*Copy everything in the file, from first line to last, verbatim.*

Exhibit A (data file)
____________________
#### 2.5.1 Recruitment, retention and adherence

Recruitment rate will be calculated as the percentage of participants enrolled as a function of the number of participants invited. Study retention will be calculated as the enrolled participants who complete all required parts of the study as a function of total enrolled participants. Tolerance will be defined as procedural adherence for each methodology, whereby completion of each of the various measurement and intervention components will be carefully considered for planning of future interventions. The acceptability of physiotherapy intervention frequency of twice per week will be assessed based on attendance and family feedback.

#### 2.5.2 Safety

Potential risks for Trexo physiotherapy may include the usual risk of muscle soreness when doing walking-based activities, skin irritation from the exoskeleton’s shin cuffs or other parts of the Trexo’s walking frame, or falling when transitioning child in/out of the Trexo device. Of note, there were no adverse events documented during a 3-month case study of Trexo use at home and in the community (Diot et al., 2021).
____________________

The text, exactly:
#### 2.5.1 Recruitment, retention and adherence

Recruitment rate will be calculated as the percentage of participants enrolled as a function of the number of participants invited. Study retention will be calculated as the enrolled participants who complete all required parts of the study as a function of total enrolled participants. Tolerance will be defined as procedural adherence for each methodology, whereby completion of each of the various measurement and intervention components will be carefully considered for planning of future interventions. The acceptability of physiotherapy intervention frequency of twice per week will be assessed based on attendance and family feedback.

#### 2.5.2 Safety

Potential risks for Trexo physiotherapy may include the usual risk of muscle soreness when doing walking-based activities, skin irritation from the exoskeleton’s shin cuffs or other parts of the Trexo’s walking frame, or falling when transitioning child in/out of the Trexo device. Of note, there were no adverse events documented during a 3-month case study of Trexo use at home and in the community (Diot et al., 2021).